The claim is primarily derived from a 2013 research paper co-authored by John Cook and an international and interdisciplinary group of scientists. You can read the paper, which is freely available on the internet. Briefly, the group of researchers used standard search tools to find peer-reviewed articles involving “global warming” or “global climate change” published in scientific journals during the 21-year period between 1991 and 2012. This search identified 11,944 papers written by 29,083 authors and published in 1980 different journals. They then recruited an anonymous group of scientists to read the abstracts and rate them according to whether they “endorsed AGW,” “expressed no position on AGW,” or “rejected AGW.” Here is a graph of the results over the 1991-2012 time period:
Of the papers during this time period deemed to express a position on AGW (the green and red data in the graph above), 97.1% endorsed AGW (that is, the papers expressed a position that the hypothesis at the top of this page is true). Of the scientists contributing to those papers, 98.4% endorsed AGW.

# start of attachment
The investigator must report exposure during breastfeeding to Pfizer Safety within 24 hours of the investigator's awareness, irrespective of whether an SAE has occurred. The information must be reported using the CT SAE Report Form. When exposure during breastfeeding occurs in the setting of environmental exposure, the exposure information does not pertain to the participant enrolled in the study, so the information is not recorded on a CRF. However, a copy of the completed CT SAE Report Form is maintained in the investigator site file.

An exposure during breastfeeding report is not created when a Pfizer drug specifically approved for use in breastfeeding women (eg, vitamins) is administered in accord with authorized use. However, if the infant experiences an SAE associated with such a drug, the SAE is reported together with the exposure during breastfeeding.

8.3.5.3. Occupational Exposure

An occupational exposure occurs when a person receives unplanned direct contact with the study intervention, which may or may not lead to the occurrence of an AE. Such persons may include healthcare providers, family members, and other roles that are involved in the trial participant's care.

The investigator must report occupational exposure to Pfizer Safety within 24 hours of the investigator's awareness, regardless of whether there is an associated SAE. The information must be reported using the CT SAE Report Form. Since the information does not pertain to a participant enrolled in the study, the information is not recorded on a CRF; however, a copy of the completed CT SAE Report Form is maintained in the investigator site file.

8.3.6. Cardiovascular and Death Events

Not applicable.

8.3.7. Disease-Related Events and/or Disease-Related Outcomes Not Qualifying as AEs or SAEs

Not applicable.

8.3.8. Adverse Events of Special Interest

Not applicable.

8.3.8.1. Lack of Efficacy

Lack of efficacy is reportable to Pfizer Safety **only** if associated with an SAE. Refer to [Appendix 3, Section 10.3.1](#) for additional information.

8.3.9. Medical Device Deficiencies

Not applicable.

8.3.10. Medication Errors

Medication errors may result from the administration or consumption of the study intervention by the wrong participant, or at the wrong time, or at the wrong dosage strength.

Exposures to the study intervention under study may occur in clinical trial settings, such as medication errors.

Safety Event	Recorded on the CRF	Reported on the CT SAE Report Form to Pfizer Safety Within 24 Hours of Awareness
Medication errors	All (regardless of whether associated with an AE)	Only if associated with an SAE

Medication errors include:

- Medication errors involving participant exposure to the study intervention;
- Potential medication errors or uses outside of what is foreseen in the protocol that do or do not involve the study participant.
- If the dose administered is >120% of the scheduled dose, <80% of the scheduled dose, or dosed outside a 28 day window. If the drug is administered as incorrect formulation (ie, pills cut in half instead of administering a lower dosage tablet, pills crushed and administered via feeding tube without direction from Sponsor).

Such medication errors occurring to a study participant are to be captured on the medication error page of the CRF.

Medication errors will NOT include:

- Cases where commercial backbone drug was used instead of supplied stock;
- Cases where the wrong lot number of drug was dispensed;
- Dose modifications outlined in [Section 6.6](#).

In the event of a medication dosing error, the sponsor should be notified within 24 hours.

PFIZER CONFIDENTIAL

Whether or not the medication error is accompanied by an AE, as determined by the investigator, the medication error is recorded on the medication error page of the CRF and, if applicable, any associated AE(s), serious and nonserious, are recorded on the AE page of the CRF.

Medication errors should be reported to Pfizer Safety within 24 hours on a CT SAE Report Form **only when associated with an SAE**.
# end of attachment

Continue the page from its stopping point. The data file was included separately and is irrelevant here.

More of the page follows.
A 2015 paper by James Powell similarly examined the conclusions of 24,210 peer-reviewed scientific articles authored by 69,406 scientists during the more recent period of 2013-2014. This paper is particularly well-written and easy to read (it’s only 4 pages long and not very technical); I recommend reading it. Powell was critical of the method used by Cook and coworkers in the earlier 2013 paper, in that Cook et al. only classified an article as “endorsing AGW” if the abstract of the article (that is, the very short summary conventionally included right below the title of the article) contained a direct expression of opinion that global warming is occurring and caused by humans. If no direct opinion was expressed in the abstract, the article was categorized as expressing “no position on AGW,” regardless of the rest of the content of the article, and omitted from the calculation of the percentage of articles “endorsing AGW.” This accounts for the significant number of articles appearing as “no position,” the black line in the graph above.